Microinteraction is a definite, tiny action of your application’s interface Saving, volume setup, incoming letter sound, “Loading…” progress indicator, tweet sending, anything at all. The more competitors you have, the more it’s important to have cool microinteraction features. But still, the fewer of them, the better — they should exist only for common aim’s sake.
A trigger is some prominent icon for one microinteraction, for example, a close window button or «Home» button on a smartphone. In the majority of cases, it’s just a banal button. Action can’t be modal (various) otherwise it’s not a trigger.
It’s great if a trigger shows what’s happening with a trigger right now. For example, before entering a cart, we see how many goods are there.
Triggers may be invisible. E.g.: smartphone gestures, Siri or «ok, google, ..». Invisible control elements should be detectable as far as possible. For example, you can detect a list update while trying to scroll it higher than the first element.
Affordance is a case when trigger-icon is similar to what it does. Just the way shopping-cart in an online-shop is similar to a cart in a supermarket. Icons should be identical to the real-life objects or be well-known to users. I.e. it will be a hindrance to usability if you make a super creative checkbox where instead of a tick something incredible happens.
You should better avoid text in the interface if everything is pretty clear without it. The right icons will perfectly do.
Use already existing triggers for sending a new message. There’s no need to create new ones. Let’s assume you need to say that registration for World Usability Day will start on a particular date. Organizers must have written it right on the registration button.
More and more triggers aren’t user ones anymore, they’re initiated by a system — for example, push-notifications about new letters — trigger itself is watching updates so you don’t need to check anything. Or deeming display due to being inactive for several minutes.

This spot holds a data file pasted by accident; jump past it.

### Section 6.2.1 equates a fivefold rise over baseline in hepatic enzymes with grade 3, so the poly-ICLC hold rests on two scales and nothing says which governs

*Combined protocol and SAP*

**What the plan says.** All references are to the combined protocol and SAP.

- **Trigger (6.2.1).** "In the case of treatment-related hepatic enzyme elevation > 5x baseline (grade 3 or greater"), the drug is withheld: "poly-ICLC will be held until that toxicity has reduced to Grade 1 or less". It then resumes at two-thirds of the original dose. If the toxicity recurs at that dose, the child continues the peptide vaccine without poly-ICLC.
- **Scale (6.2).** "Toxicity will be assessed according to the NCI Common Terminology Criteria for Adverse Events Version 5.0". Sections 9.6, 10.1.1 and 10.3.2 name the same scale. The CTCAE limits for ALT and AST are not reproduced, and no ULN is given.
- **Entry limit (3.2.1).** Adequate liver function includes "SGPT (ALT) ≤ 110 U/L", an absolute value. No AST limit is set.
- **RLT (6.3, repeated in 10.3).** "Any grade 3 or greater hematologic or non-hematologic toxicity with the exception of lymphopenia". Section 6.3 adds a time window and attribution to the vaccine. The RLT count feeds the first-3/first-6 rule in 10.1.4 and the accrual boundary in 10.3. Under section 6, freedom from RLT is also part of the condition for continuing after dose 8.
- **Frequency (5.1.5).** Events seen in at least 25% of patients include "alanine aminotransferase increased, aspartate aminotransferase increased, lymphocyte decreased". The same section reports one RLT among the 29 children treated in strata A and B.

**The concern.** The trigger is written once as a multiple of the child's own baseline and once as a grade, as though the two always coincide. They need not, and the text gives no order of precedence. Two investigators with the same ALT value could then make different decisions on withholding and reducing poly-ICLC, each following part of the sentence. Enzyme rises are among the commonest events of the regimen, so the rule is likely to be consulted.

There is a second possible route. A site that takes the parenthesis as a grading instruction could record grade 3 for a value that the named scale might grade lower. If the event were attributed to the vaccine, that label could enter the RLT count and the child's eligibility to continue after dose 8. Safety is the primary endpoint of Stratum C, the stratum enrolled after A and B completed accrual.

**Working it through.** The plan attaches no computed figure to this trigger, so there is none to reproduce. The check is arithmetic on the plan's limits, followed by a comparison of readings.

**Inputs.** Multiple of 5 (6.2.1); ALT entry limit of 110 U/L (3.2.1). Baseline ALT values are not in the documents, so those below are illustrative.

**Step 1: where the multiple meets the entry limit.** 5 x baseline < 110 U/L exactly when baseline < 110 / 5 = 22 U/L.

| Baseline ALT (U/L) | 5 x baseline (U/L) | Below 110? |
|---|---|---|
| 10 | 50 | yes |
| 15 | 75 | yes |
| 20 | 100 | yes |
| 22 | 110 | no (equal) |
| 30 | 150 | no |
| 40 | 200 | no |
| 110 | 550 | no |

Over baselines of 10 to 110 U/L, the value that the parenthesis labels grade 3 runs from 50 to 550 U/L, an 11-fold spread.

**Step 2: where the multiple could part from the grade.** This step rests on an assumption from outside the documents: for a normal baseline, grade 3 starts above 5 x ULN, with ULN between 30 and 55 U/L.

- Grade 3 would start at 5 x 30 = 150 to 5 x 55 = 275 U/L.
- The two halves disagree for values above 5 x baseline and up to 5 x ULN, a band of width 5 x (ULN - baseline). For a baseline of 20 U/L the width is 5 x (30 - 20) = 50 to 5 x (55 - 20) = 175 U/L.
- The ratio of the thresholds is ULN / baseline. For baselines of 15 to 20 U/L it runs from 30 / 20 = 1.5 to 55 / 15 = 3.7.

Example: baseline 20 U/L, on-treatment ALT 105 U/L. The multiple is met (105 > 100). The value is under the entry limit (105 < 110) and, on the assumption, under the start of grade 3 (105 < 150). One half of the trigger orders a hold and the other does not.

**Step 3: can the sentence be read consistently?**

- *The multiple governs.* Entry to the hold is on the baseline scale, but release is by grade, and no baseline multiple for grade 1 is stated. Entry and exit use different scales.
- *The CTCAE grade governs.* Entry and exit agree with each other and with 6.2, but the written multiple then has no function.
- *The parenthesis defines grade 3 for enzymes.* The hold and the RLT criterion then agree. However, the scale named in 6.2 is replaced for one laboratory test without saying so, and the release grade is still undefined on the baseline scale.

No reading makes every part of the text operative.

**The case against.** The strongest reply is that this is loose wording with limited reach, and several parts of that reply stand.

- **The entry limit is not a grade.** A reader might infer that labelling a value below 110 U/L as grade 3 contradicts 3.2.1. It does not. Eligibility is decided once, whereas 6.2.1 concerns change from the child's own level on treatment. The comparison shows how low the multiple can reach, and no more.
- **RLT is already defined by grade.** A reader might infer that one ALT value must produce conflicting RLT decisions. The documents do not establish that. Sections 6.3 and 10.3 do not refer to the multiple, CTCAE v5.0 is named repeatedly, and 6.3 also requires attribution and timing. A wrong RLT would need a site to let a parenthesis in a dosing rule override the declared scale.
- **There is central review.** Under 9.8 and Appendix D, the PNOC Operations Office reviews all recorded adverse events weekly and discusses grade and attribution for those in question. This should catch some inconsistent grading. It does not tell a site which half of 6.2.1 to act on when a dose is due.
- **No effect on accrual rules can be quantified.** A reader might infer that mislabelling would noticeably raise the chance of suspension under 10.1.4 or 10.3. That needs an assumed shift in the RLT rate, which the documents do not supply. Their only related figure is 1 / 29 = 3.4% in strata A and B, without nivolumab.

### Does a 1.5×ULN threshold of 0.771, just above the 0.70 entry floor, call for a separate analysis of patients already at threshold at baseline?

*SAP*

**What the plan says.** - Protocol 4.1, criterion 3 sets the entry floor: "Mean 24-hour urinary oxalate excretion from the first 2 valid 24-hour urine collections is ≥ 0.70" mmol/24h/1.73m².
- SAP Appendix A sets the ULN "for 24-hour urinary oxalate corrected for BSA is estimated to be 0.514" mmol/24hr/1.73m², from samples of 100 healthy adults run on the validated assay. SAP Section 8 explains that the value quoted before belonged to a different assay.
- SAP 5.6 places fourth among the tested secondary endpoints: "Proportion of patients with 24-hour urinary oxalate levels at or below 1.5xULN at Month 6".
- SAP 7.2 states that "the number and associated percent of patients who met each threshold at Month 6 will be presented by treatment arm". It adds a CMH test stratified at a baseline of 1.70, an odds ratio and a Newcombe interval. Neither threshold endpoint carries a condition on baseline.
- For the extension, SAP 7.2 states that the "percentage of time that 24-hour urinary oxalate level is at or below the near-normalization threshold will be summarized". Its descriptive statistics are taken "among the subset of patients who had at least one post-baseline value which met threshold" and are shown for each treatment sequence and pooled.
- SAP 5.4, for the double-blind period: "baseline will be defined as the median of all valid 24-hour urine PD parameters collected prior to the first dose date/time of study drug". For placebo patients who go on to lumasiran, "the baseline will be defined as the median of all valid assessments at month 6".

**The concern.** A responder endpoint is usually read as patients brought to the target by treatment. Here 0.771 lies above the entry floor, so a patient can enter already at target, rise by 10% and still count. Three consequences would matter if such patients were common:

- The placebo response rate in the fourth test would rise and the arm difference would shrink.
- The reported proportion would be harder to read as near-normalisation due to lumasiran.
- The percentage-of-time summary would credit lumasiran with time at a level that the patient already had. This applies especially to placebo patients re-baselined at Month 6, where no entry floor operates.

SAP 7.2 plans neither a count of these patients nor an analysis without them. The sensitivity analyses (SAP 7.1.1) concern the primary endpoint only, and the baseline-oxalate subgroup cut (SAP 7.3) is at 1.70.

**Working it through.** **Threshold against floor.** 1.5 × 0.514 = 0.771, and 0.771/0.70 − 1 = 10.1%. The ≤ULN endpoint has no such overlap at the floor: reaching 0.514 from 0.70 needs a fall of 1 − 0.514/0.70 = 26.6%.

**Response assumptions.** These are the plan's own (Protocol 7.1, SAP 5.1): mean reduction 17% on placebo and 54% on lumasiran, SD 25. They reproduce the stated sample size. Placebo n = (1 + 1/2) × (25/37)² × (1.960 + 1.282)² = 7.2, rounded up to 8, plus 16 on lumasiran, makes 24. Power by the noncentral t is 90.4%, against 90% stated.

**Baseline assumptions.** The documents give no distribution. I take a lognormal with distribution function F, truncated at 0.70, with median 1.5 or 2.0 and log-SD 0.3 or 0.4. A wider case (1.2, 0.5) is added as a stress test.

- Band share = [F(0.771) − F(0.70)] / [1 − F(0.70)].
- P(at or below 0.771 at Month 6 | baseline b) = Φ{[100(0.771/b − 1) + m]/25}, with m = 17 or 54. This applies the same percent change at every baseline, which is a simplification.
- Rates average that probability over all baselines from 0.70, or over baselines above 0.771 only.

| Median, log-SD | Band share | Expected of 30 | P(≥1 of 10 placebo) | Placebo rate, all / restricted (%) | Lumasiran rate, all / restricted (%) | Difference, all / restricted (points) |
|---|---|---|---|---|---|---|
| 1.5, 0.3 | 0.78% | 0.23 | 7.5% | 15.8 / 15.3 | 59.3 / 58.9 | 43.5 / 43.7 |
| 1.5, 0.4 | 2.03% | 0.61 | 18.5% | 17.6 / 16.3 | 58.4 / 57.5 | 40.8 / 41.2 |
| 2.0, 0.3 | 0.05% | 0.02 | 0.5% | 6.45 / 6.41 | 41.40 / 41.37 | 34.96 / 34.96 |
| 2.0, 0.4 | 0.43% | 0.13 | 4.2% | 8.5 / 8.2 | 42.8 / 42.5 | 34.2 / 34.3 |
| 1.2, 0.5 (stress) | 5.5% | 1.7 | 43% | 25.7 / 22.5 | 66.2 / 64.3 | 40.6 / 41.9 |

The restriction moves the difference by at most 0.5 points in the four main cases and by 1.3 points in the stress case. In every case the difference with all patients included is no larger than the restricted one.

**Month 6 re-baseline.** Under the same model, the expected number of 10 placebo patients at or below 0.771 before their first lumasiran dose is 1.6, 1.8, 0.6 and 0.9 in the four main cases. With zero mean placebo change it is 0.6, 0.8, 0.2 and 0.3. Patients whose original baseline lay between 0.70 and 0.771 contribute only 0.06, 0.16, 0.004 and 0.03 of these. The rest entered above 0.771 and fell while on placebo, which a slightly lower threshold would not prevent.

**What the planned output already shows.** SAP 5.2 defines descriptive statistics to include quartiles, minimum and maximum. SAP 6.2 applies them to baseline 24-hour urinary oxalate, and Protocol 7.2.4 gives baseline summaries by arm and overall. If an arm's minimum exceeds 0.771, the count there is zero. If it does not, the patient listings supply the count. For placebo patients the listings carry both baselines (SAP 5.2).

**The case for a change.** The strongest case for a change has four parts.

Now you know that all these simple and evident things are called microinteraction and their triggers. Maybe it’ll be easier to explain yourself with colleagues.
One of the most widespread feedbacks is an error message. It’s a shame! It would be better if there were more positive feedbacks.
There are good thesis examples from Jef Raskin which state that if a user sees an error message, it means you’ve designed interface wrong: you may connect the lightning cable in iPhone using any side you want (unlike USB) and Gmail notifies in advance that there’s no mentioned attachment in the letter — you’ve written about something «attached», but there are no attached files.
Errors should be shown only in cases when system itself can’t fix them. For example, Meetup automatically widens the search radius, if the chosen radius has nothing to offer.
But sometimes errors “teach” a user. It may happen but the key thing here is that consequences should be harmless — a dishwasher won’t open if you try to do it and won’t hurt you but only starts twinkle.
Don’t use negative words like “error” or “warning” in the feedback.
Don’t use personal pronouns. A phrase “Wrong password” is better than “You’ve entered a wrong password”. But it would be better if you make an accent on an action: “Enter a password one more time”.
There’s no need to start from scratch. Always ask yourself — what do I know about users before the beginning of the microinteration? Platform, device, time of the day, location…
Threadless at once shows the user whether delivery is possible on the basis of location. Dropbox shows different upload instructions depending on the user’s browser. In a game Kingdom Hearts on PlayStation2 characters can discuss another game you’ve played as they see other game savings on the device.
The interface should gather information and adapt itself. For example, in the “alarm clock” app: if a user hasn’t used the Snooze button, it’ll delete it from the interface or will offer a user time, if he has used it 3 times already.
Dan Saffer’s book “Microinteractions: Designing with Details” is available on Amazon.